The defence by the Congress government then and the BJP now is eerily similar. When the political Fahrenheit began to make Rajiv sweat, his government claimed the allegations against the prime minister were just “one more link in the chain of denigration and destabilisation of our political system”. No surprise, the Congress Working Committee headed by Rajiv himself revived mother Indira Gandhi’s malignant mythology of a “sinister move by the forces of imperialism... through a calculated campaign of calumny”, and warned about the role of the “foreign hand” conspiring to destabilise the government and demolish the PM’s image. This time, the BJP and its ministers are attacking the Congress using the same verbiage. Saffron luminaries are painting Rahul Gandhi as a member of a foreign coalition including Pakistan, aiming to topple the Modi government.

Then, the BJP and it political brethren pressed for a JPC on Bofors. Now the Congress and its allies want the same mechanism to examine Rafale. 

But history also shows the mask of mala fide truth seeking has a contrarian side, too.

There were clear charges of commission paid to middlemen in the Bofors deal. Senior government officials, NRIs and arms dealers were named in the charge sheet. In the Rafale controversy, there are no accusations of financial irregularities or corruption so far. 

In 1989, the entire Opposition and a section of the Congress banded together against Rajiv Gandhi. In 2019, the united BJP is resolutely behind Modi while the Opposition is divided on the course of action, which weakens the Congress trigger hand.

The CAG had raised questions over the technical justification and financials of the Bofors agreement. No such official scrutiny or audit has been assigned for the Rafale deal.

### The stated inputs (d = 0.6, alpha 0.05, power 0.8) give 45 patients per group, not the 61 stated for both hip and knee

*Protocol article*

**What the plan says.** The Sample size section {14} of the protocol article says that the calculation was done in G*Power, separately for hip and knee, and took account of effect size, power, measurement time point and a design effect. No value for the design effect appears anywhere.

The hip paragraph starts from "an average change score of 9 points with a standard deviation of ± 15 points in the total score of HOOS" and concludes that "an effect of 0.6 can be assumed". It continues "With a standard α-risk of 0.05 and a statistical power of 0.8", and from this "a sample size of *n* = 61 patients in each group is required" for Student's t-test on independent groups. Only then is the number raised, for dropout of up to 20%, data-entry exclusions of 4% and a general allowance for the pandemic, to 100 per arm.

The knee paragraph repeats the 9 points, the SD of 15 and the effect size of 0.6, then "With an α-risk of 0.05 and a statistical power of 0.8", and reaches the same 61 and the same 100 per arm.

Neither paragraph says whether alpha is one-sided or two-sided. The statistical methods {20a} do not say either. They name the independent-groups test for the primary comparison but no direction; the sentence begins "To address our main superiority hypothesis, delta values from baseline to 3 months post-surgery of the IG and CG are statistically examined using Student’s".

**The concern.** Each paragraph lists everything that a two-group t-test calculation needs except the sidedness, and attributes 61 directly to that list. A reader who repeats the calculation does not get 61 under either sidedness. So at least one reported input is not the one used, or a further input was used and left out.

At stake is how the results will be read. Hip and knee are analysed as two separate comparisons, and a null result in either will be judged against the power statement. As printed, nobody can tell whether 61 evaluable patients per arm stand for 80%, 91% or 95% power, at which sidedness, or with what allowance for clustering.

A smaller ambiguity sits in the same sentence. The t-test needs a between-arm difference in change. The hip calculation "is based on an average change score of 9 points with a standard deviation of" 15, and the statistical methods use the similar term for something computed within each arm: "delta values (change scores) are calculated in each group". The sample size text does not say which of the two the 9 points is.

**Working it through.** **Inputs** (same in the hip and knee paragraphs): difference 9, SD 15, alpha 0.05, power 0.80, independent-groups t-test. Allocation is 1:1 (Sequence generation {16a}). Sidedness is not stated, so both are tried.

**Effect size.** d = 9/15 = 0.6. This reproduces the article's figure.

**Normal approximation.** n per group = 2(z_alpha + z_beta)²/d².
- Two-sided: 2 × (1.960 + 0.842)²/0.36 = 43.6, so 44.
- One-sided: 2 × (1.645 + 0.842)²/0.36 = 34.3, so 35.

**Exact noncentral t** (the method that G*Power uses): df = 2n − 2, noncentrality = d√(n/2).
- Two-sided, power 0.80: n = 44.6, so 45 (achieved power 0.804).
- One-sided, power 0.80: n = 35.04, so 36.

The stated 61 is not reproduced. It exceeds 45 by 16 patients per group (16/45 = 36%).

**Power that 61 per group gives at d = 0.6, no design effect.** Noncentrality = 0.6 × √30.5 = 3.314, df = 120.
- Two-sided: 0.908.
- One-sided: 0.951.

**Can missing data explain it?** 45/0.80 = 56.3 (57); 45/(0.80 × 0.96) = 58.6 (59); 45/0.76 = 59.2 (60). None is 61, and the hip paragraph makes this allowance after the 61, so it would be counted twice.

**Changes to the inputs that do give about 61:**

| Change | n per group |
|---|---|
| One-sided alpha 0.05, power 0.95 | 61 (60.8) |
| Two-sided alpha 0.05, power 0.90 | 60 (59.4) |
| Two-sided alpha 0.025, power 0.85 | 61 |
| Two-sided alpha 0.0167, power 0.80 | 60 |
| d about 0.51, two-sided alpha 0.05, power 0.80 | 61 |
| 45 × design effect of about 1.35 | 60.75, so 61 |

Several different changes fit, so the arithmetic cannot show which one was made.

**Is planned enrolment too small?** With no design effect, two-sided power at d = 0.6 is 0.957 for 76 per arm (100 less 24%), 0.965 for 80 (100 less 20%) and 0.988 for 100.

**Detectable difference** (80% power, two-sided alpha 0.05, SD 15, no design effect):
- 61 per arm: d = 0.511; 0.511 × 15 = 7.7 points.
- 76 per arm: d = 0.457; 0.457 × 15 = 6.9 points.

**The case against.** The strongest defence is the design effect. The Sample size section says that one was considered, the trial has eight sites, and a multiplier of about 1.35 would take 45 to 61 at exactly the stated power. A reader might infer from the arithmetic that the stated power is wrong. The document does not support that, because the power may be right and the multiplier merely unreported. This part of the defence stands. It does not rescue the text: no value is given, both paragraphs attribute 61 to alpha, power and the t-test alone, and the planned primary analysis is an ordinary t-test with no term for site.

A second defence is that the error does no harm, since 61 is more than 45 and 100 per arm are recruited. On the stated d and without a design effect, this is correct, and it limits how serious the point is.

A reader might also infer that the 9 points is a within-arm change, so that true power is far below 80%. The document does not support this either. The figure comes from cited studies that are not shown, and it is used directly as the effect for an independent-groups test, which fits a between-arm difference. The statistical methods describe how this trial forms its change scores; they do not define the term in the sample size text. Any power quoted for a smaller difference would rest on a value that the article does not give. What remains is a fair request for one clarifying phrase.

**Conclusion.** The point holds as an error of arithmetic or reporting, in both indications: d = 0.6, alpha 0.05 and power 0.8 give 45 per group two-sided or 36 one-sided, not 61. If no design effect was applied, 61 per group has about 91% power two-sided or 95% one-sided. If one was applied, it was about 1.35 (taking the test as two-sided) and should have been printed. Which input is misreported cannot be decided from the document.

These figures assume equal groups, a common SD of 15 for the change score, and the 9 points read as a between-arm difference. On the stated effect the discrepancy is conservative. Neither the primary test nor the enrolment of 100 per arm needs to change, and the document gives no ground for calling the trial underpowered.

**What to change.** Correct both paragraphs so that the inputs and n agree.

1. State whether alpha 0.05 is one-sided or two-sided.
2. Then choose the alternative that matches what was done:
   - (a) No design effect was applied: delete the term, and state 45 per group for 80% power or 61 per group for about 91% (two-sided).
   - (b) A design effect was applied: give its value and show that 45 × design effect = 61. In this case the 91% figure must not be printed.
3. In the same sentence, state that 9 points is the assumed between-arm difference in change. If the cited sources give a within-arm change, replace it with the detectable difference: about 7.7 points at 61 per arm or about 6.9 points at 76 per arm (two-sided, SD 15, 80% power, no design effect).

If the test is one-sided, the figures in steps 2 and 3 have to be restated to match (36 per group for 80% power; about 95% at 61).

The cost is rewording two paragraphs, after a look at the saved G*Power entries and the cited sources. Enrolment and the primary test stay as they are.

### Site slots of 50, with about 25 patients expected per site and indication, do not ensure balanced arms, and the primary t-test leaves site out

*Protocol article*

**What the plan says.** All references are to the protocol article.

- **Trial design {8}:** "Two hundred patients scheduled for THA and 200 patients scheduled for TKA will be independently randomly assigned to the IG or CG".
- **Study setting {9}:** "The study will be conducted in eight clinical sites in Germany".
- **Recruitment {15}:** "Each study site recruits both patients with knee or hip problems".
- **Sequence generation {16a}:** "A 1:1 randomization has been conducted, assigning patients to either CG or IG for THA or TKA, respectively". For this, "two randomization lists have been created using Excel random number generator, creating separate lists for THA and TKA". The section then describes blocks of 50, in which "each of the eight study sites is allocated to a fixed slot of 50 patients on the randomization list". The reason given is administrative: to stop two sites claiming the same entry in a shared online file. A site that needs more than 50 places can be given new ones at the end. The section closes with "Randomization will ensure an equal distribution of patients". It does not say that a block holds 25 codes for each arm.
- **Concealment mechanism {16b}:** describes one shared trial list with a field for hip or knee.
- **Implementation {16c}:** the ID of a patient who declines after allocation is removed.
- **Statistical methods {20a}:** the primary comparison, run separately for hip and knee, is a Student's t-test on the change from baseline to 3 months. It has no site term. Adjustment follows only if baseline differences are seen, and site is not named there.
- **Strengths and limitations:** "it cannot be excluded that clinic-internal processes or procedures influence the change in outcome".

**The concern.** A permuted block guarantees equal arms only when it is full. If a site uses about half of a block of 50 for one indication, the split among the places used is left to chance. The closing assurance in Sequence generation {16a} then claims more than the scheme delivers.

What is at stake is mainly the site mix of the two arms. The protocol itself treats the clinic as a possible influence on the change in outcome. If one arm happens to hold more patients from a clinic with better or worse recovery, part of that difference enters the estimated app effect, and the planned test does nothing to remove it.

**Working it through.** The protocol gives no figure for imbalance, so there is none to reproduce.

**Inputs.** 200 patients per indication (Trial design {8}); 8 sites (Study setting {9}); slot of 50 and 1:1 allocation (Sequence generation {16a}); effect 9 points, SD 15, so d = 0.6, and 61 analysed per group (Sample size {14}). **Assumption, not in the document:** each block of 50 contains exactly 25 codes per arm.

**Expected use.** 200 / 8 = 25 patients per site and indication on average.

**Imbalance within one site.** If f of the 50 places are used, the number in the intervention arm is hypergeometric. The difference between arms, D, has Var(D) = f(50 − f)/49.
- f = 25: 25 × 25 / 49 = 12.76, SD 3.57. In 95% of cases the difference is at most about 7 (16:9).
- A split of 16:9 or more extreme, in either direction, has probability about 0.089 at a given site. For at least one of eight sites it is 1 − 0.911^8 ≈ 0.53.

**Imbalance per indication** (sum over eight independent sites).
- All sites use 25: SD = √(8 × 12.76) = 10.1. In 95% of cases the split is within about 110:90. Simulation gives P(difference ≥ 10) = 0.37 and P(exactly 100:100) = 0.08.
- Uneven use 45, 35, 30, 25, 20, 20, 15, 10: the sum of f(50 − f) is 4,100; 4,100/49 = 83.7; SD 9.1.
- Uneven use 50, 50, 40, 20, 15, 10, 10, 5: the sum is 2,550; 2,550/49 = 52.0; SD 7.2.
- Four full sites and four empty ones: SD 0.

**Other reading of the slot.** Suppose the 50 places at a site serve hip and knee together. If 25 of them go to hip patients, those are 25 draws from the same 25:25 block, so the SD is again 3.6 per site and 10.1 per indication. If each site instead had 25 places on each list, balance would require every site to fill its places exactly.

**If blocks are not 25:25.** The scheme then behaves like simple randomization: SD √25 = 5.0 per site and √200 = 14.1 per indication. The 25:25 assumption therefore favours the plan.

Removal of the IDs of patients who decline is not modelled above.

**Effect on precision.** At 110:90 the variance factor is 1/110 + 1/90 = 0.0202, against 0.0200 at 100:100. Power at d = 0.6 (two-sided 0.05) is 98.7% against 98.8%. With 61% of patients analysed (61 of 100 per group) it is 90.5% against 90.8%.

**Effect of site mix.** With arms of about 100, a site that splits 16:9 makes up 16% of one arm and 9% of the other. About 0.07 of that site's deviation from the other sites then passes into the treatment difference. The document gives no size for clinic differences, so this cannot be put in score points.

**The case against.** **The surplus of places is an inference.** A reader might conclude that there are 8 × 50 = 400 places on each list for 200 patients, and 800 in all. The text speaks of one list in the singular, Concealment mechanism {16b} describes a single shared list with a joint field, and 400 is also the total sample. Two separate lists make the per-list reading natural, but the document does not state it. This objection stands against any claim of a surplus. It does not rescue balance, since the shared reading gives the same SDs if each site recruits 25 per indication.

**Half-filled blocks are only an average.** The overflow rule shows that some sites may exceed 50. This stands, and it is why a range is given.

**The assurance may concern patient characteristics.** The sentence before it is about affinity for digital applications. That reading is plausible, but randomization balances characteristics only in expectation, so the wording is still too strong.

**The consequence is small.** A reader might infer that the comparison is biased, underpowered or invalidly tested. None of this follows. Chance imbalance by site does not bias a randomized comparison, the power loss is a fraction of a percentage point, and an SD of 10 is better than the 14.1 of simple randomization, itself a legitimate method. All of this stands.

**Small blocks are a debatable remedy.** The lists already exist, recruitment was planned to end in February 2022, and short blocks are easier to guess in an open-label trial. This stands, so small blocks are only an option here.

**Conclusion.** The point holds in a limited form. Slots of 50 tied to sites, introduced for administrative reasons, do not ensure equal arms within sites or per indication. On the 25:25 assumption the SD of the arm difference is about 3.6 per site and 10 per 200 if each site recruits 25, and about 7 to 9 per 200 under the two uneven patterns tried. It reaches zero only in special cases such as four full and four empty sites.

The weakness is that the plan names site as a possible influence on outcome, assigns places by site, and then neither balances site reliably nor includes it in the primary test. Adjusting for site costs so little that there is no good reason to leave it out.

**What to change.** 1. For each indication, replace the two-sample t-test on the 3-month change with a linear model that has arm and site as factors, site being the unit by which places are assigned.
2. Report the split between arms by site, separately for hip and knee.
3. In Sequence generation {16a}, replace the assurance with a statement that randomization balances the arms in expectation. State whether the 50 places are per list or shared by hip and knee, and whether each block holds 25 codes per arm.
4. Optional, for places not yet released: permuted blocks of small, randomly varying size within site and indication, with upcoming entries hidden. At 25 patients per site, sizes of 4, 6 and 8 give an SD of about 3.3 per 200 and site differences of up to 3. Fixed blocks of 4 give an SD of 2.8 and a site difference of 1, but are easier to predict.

In every war since the dawn of time, clouds of dust have periodically obscured battlefields, sometimes leading the warriors to lose perspective. Lost in the fury of conflict is the tragic fact that in both, the Bofors and Rafale cases, the merit of the weapon is not in question. The acquisition of defence equipment is a minefield of careers, and the players are constantly being caught in political crossfire for four decades.

As far back as in the time of India’s first prime minister, Jawaharlal Nehru, a scandal over the irregular purchase of jeeps for the Army had led to a purge in the bureaucracy and the Cabinet. Subsequently, many major defence deals involving submarines from France, MIGs from Russia, Mirage aircraft from France and sundry other equipment have grabbed the headlines and dictated the agenda in and outside Parliament. According to defence experts, it is rival arms lobbies that are the hothouse of scandals: the agents and their collaborators in politics, the armed forces and the bureaucracy provide ammunition against their competitors to gain the upper hand in contracts.

It is only in India that each and every defence procurement deal seems to reach the media’s eyes and ears even before it is finalised by the authorities. As major defence purchases come under public glare, the Indian defence forces keep falling to friendly fire, their morale affected and their fighting capabilities crippled. According to a deposition made by the forces, over two-thirds of Army equipment is obsolete.

The Indian Air Force is operating with less than half the number of fighter jets needed for a “two-front war” against Pakistan and China. By buying just 36 Rafale planes out of the 126 originally demanded by the IAF, India’s strike power has been seriously diluted. Moreover, the sustained and dirty competitive intervention by the invisible hands of defence agents is hobbling the expansion and manufacturing capacity of indigenous defence producers like HAL. Unless the ominous influence of the global network of defence lobbyists is eradicated, India will remain at the mercy of foreign suppliers. In the current match over Rafale, the winner, as usual, will be politics, while yet another wound is inflicted on our paralysed defence system that continues to fester and bleed.